Leadership teams, especially new ones, typically have a vision to create change (like a culture change or some other new way of thinking) but no plan on how to get there that extends further than three or four months. Many of them say, “We’ll see how it goes and then adjust and/or decide on where to go from there”.
What do you think the chances of success are? Fairly limited at best!
There are some fundamental things to consider when embarking on any corporate journey. They can be summed up in five simple phases. We call it the “Roadmap to Change” or the “Transformation Roadmap”.
As organizations embark on this journey of transformation they run into some potential roadblocks or stumbling points along the way, such as:
There are many factors that drive why a business needs to transform itself. They can be competitive, regulatory, financial, customer driven or cultural. They can even be as simple as a change in leadership. However, once there has been a decision to change certain factors need to be considered.
Not understanding the needs and requirements of the organization.
Failing to analyze where you have been and where you want to go and develop the “transition gap” that has to be crossed.
Believing they are capable of doing this alone and not selecting an experienced partner that can assist in the transition and will give open, honest and hard (when necessary) feedback.
Upon deciding on the direction and gaining agreement, senior management must be prepared to articulate the strategy, direction, and plan to achieve the transformation. Watch out for:
Fragmented message from the top
Not developing a set of metrics
Refusing to identify and acknowledge “cultural” leaders
This is a phase of activity where you begin to educate the organization on the transformation direction, what values will change, what behaviors are expected, what will be the support structure to assist in the transformation and how people will be measured and evaluated. Individuals will need to be shown what to do and how to do things in a different manner. Watch out for:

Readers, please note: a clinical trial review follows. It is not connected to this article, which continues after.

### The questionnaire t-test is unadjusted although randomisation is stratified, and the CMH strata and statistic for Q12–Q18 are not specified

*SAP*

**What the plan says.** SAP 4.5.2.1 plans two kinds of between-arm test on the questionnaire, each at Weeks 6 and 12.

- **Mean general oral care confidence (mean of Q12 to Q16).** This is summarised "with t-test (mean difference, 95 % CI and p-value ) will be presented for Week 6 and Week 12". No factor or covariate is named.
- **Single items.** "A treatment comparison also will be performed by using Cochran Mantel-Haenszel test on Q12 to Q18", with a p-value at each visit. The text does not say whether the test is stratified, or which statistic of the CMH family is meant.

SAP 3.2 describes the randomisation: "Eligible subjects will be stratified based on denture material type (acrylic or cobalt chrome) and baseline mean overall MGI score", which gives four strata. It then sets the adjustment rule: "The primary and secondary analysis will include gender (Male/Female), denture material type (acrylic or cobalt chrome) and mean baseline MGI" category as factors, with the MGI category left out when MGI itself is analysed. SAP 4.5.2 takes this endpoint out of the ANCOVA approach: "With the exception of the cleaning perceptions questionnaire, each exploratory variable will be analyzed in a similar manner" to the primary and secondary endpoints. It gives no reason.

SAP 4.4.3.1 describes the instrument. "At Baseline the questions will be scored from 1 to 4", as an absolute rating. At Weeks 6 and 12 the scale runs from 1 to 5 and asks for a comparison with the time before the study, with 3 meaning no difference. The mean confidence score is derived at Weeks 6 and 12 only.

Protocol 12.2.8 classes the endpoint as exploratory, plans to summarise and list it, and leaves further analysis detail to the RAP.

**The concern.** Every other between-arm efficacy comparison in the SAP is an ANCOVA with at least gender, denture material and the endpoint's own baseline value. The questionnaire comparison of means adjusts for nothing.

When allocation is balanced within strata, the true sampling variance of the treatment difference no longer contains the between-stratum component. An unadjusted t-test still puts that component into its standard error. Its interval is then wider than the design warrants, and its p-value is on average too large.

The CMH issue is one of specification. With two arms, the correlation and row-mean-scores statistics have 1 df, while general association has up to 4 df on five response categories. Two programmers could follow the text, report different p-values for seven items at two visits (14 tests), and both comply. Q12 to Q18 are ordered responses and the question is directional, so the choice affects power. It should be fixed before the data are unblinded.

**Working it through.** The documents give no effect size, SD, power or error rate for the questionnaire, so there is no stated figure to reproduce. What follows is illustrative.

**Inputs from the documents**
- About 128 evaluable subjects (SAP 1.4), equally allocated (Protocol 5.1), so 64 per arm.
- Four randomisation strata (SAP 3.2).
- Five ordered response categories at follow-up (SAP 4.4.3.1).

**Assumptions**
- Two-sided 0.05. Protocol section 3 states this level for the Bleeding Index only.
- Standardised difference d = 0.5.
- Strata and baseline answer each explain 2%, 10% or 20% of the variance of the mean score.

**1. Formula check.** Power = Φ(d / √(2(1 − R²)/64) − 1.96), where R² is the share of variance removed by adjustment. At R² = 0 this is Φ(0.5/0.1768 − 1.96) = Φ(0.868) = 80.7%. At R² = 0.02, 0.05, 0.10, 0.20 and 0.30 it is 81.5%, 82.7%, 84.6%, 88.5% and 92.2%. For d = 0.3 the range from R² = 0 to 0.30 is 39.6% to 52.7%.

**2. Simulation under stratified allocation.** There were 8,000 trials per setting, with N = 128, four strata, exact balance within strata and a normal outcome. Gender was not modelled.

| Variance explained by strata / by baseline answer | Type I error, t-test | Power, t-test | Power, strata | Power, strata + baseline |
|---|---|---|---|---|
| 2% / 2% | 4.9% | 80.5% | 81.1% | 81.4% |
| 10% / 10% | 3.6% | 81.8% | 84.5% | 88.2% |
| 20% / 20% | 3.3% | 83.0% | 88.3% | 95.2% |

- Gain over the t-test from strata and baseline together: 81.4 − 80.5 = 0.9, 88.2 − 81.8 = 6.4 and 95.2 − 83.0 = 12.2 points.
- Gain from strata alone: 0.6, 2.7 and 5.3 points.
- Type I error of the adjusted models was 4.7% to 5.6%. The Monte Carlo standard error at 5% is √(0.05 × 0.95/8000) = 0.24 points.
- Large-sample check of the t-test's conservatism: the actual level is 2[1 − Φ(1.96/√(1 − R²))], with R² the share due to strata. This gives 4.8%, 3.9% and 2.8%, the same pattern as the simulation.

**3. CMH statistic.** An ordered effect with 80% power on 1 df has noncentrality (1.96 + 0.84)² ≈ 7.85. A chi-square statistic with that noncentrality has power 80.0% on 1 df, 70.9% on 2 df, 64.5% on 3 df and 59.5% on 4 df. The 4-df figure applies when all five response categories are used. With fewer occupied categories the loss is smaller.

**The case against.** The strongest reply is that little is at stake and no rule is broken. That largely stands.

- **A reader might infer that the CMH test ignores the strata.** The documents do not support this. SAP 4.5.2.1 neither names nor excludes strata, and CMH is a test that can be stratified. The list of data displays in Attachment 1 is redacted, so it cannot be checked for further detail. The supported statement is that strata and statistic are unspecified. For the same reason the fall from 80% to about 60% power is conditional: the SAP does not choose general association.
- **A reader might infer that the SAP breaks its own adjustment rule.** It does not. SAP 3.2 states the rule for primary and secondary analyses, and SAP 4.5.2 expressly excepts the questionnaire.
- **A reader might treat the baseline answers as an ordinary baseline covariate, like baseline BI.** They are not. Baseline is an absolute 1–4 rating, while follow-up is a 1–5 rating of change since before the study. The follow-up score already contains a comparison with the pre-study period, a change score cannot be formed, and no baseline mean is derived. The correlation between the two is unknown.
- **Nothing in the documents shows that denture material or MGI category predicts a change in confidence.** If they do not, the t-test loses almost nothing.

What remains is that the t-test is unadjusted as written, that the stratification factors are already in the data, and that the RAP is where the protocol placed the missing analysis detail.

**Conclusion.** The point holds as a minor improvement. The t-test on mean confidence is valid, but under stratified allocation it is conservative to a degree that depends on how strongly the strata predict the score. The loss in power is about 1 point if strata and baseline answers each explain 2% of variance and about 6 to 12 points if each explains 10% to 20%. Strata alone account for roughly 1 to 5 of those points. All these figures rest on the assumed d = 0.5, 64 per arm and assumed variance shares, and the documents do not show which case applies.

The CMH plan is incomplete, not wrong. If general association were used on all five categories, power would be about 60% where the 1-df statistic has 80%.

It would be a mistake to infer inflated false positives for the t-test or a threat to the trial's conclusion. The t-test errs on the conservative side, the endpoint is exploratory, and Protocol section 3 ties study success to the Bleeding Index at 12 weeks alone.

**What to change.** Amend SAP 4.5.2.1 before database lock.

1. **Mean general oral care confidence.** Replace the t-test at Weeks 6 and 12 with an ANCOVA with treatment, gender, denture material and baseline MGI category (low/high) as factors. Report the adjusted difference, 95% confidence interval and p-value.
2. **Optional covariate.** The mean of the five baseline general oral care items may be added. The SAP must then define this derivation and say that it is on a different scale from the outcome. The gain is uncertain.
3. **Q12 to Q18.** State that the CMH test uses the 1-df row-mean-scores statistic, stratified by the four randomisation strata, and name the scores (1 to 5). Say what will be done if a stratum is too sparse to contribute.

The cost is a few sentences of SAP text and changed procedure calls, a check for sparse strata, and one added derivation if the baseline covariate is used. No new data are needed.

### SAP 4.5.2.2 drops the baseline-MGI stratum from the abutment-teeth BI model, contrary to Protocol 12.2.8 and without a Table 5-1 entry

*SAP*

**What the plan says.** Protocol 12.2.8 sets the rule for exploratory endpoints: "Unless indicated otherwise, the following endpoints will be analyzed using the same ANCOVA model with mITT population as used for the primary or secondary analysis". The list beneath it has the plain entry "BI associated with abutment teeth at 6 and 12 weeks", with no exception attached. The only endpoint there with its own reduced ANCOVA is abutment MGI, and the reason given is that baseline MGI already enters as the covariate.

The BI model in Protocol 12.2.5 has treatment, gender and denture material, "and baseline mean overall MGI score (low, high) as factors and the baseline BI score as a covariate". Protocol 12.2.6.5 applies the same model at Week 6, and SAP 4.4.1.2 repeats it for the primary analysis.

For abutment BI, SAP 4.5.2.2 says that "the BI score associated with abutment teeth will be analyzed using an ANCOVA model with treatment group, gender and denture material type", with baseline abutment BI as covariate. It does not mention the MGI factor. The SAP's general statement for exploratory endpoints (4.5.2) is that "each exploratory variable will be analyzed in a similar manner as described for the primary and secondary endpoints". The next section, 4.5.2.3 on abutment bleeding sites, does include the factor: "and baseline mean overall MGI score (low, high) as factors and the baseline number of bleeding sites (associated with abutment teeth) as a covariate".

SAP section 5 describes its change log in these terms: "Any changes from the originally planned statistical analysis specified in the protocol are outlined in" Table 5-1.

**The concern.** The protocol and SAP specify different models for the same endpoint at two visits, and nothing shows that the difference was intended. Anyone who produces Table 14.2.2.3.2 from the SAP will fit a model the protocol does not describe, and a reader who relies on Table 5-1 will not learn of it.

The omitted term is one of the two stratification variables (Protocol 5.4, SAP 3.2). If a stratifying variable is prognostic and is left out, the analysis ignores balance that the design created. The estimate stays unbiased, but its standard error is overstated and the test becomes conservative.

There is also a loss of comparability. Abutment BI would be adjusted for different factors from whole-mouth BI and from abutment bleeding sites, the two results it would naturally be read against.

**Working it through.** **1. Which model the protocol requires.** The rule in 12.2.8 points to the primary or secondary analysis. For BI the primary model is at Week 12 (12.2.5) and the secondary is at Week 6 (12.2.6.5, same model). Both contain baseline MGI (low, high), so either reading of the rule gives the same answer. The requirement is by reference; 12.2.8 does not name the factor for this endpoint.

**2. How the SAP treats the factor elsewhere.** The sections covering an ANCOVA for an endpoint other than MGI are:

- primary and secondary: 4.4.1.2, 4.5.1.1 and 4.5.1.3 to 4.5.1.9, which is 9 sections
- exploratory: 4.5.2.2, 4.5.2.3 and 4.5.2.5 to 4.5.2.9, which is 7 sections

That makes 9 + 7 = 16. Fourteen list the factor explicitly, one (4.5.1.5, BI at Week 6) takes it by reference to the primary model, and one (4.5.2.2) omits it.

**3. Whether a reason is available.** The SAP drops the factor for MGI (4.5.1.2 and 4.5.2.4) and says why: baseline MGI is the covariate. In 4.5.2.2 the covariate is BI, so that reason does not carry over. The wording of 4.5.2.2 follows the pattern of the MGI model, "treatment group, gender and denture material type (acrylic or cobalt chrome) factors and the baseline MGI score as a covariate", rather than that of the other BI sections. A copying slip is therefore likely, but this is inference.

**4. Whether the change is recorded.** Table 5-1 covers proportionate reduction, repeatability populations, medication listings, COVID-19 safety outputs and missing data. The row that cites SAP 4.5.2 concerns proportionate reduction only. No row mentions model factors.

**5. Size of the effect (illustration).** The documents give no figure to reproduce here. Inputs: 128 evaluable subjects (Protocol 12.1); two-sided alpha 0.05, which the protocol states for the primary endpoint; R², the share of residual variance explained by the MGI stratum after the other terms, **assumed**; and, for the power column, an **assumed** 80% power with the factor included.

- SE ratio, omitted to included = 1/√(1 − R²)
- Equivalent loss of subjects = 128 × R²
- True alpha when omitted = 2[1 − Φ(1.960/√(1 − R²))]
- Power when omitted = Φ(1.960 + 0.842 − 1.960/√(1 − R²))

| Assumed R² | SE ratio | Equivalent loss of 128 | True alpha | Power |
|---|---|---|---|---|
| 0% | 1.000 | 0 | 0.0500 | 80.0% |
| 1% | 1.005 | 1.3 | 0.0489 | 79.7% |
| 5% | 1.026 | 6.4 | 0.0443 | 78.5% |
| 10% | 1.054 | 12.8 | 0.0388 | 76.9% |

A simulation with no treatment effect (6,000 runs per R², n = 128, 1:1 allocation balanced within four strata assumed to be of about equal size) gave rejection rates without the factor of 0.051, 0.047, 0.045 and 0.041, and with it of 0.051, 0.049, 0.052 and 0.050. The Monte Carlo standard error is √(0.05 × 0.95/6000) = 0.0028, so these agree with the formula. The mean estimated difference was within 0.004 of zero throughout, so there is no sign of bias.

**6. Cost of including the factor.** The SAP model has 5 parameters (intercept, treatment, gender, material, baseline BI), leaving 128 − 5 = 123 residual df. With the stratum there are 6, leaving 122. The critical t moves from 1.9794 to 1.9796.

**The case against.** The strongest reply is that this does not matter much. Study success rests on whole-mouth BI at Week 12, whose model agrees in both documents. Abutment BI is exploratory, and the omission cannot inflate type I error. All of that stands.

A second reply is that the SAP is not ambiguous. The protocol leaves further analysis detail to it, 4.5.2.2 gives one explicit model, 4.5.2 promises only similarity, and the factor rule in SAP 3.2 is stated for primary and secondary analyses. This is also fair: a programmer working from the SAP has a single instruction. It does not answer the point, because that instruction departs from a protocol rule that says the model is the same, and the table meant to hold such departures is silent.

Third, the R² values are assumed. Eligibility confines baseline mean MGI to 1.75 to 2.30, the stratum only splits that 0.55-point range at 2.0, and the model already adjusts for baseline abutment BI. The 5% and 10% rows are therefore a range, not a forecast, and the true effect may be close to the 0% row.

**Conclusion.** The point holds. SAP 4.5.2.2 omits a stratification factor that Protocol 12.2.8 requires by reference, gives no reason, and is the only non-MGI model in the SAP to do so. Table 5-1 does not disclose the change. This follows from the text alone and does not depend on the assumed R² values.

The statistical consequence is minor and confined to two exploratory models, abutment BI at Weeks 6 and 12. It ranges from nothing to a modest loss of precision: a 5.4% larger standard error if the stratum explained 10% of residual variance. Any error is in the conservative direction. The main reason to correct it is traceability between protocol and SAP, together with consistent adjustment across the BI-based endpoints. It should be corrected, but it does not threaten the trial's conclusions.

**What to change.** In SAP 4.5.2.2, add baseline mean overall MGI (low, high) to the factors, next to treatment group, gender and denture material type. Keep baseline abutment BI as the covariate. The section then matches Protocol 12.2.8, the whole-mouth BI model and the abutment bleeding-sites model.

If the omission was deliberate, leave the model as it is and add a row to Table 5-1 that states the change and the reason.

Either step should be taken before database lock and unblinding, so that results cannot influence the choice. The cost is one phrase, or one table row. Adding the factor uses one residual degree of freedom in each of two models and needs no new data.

Non-involvement of Leadership
Moving too fast
Lack of Measurement
This phase of the Roadmap is literally an expansion into all other parts of the organization as the cultural transformation begins to take on a life of its own. Watch out for:
Not recognizing what needs to be changed and making adjustments.
Understanding the level of maturity the “first adopters” have and providing some new tools, methods, and techniques for them.
Keeping in mind that “new adopters’ need nurturing and support and won’t just “get it”.
Developing a group of internal experts in change management to go after and address the “hard cases” that refuse change.
Once an organization has reached this phase in a transformation they will be somewhere between 2.5 to 4 years in the maturity cycle. Sustaining is when the new cultural values have been embedded into your environment and you hear things like the operational individuals being able to quote the corporate vision and values and explain them to people.
In summation, we hope this provides some clarity on the importance and value of taking the time and expense in developing a solid roadmap for change. It is a critical component of any change endeavor that you wish to execute. Without it you are left to complete incremental random activities that are executed at various levels of the organization; typically with limited success.
For an in-depth explanation of the importance of a roadmap, read the full article here.
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Author: Peter Robustelli
Peter J. Robustelli is Executive Vice President, Client Experience of Juran. Mr. Robustelli possesses over 25 years of diverse experience as a Key Executive in Process and Business Improvement, Consulting, Project Management, Client Management and Business Development. He is an effective, seasoned, hands-on executive who solves business problems and improves operating performance and profitability by integrating organizations, driving process improvement through statistical variation control, and restructuring organizations.
Mr. Robustelli’s primary areas of experience are Executive Leadership, Engagement Management, Change Management, Six Sigma, Lean, Business Process Management, Business Development, Evaluation and Assessment and Service Operations Management. His expertise crosses various industries, including, manufacturing, utilities, government services and transactional settings.